The first GATIS network meeting of the year took place in Kings College London (KCL), UK, on 10th to 14th of February, 2014. The Nordita GATIS fellows, James Gordon and Xinyi Chen, attended the meeting. Xinyi reports:
The GATIS (Gauge Theories as an Integrable System) network is an EU-funded Marie Curie Initial Training Program, of which Nordita is one of 17 partners. The event held at KCL was a gathering of mostly young researchers from different partner institutions. It consisted of two separate parts. The first part was a scientific workshop, called "Strongly Coupled Gauge Theories", while the second part was devoted to a soft-skill training program on scientific communication, with subsequent proposals about outreach projects of the network.
The scientific workshop lasted two days, where a total of 22 researchers gave short presentations about their current research. I had the opportunity to give my first talk as PhD student, about my ongoing project with my supervisor, Nordita Professor Konstantin Zarembo, and fellow PhD student James Gordon. I presented the model we are currently working on, the so-called N=2* Super Yang-Mills theory, in the holographic setting. Some of our preliminary results were showed as well.
During the following two days, one of the private partners of the GATIS network, SISSA Medialab, gave us an introductory course on scientific communication. Group activities were organized, such as practicing talks aimed at various audiences, and writing scientific news titles and abstracts for the general public.
On the last day, participants, including some senior researchers from the network, formed three groups to discuss GATIS outreaching projects. This was mediated by professionals from two other privates sectors, Milde Marketing and Mann beisst Hund. We discussed a website project, which might involve a blog addressed to a non-specialist audience; a visual project, which will consist of a short film about the network; and, last but not least, a social media project, both for internal communication and public outreach. Future meetings of GATIS fellows and the private companies will further develop these projects.
The experience, overall, was enriching, with a friendly atmosphere. More information about GATIS can be found on its official website: gatis.desy.eu
The University of Iceland website Vísindavefurinn (Web of Science) has been named as the best Icelandic "medium" and the best non-profit website. Vísindavefurinn was launched in 2000. Initially it was conceived as a temporary contribution to the project of the University of Iceland, Reykjavik - European City of Culture in 2000. Soon, however, due to the large public interest in Science, it was decided to keep the project going. Vísindavefurinn deals with all sciences, from astronomy to molecular biology. Visitors can read the answers to the most popular scientific questions, but also, they can submit new questions and the employees of the University and supporters of the website can directly answer or find the answer. As described by the Selection Committee: "The web is filled with exciting and interesting content about everything between heaven and earth, it is at once one of the most reliable, user-friendly" and extremely popular scientific website.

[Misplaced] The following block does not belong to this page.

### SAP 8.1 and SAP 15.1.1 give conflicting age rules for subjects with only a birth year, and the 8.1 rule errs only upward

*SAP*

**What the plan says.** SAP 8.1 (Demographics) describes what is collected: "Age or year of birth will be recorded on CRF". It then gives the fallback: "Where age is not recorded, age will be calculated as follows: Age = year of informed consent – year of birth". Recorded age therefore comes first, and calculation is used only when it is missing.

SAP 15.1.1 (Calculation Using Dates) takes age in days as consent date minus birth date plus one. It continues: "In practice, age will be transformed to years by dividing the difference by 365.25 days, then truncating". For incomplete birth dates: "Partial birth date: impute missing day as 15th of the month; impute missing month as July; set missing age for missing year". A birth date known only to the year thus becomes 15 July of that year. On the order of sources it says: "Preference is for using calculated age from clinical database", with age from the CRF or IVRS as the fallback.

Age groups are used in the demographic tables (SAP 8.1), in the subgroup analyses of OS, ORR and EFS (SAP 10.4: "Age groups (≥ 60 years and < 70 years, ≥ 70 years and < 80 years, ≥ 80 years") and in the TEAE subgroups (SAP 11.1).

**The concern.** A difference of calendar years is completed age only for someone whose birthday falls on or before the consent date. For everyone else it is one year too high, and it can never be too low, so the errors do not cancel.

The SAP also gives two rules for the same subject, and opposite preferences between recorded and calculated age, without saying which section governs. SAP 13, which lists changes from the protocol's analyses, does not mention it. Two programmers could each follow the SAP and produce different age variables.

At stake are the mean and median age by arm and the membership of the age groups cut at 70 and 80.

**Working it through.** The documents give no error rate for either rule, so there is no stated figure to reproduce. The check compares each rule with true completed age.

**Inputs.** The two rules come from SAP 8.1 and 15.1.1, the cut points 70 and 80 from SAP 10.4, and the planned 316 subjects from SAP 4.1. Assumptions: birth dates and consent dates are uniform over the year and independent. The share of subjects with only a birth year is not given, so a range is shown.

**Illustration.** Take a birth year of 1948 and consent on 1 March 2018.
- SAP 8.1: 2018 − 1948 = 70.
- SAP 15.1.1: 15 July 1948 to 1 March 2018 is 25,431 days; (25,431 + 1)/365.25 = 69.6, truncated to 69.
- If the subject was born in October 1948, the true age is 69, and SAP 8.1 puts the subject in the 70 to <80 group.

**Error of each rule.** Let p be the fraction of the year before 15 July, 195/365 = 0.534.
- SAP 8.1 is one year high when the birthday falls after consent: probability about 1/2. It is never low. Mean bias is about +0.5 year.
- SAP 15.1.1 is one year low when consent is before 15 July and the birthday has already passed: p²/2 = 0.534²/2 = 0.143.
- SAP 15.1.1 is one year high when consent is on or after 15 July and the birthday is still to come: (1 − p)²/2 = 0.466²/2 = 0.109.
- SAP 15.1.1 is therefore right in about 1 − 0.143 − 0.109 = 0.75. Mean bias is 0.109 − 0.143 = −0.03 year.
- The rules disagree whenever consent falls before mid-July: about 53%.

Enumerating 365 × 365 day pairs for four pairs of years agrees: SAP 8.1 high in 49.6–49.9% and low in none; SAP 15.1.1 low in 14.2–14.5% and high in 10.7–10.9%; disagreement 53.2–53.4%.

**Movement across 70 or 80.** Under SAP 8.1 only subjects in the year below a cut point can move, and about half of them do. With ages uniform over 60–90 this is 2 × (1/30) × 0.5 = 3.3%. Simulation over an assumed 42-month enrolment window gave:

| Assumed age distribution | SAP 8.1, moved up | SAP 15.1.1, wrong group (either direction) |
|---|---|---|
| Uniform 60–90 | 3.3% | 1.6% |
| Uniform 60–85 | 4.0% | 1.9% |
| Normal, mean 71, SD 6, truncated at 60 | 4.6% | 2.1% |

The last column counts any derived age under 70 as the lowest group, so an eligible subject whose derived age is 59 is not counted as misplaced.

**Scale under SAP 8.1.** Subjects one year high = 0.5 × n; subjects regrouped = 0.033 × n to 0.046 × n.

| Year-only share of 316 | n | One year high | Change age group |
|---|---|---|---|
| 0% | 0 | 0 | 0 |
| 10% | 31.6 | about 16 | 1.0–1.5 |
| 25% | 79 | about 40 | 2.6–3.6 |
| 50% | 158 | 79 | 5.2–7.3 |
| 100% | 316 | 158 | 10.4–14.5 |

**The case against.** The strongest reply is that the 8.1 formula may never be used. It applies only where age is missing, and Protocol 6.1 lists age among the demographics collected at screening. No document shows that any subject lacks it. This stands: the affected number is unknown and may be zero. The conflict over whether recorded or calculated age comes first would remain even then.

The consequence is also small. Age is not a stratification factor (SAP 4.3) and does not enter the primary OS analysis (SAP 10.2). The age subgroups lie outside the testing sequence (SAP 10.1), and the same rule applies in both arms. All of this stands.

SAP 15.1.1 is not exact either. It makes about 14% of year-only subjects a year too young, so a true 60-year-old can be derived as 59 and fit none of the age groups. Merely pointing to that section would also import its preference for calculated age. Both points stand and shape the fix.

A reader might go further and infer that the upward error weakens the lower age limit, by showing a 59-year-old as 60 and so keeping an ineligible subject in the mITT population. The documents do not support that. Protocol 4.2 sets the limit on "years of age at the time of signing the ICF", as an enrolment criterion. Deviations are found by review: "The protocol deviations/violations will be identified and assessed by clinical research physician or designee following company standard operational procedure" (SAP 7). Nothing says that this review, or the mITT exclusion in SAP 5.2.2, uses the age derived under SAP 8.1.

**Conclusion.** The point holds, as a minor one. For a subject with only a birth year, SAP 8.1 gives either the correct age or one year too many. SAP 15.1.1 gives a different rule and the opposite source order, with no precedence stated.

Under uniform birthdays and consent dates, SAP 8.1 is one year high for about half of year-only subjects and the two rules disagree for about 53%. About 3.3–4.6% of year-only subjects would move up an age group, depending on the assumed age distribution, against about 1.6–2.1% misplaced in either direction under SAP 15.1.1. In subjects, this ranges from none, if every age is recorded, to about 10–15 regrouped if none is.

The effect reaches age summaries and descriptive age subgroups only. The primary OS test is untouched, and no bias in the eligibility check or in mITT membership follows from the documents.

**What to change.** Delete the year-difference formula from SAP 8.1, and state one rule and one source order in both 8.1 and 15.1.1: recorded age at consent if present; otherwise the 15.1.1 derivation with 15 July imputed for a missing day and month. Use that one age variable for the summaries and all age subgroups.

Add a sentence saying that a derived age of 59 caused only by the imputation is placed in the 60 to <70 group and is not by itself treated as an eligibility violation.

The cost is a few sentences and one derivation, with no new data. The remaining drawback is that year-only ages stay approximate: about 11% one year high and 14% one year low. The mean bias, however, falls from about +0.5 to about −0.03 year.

The international project GARCIA has been awarded a grant by the EU 7th Framework Programme.
The project GARCIA, Gendering the Academy and Research: Combating Career instability and asymmetries, is a collaboration between Belgium, Switzerland, Slovenia, the Netherlands, Austria, Iceland, and Italy, which is responsible for the project management. The total amount of the grant is just below 2.3 million EUR for a three-year period. The grant is an important recognition for gender studies at the University of Iceland.
In a public speech, the rector of the University of Iceland, Kristin Ingólfsdóttir, comes back to the cutting of public financial funding of the university. As she explained, in order to reach the level of public investments in other Nordic universities the income must grow by five billion ISK (over 30 million EUR). Currently the University of Iceland has about 14 thousand students and 2000 staff. It plays a crucial role in Icelandic education and development of new knowledge and wealth based on research and science.
She mentioned how basic research has contributed to capital growth, and how the University of Iceland has been a leading center for innovation and new industries in Iceland. She recalled recent three start-up companies based on research in ophthalmic in cooperation with scientists working on computer science, statistics, pharmacology, and electrical engineering.
Yasser Roudi of the Kavli Institute for Systems Neuroscience in Trondheim, Norway, has been awarded the 2014 Fridtjof Nansen Prize for Young Scientists by the Norwegian Academy of Science and Letters. Yasser held a Nordita Fellowship from 2008 to 2010 and is currently a Corresponding Fellow.
Professor Risto Nieminen (Aalto University, former Director of Nordita) and Professor Irma Thesleff (University of Helsinki) have been awarded the honorary title of Academician of Science. President of the Republic Sauli Niinistö granted the titles at a presidential session in February 2014.
The Swedish research council has selected grant recipients to receive a total of 50 MSEK over 10 years in a recently established program for distinguished professors. Two out of nine professors are physicists: Anne L'Huillier at Lund University got funded for the project proposal "Lund's attosecond science center and Olle Eriksson at Uppsala University received funding for "Dynamics in Materials".
Financial Times Magazine has listed Nordita Assistant Professor Sabine Hossenfelder as one of the next big names in physics, as "a rising leader in quantum gravity research, a young field that explores the interplay between the theory of general relativity and quantum mechanics."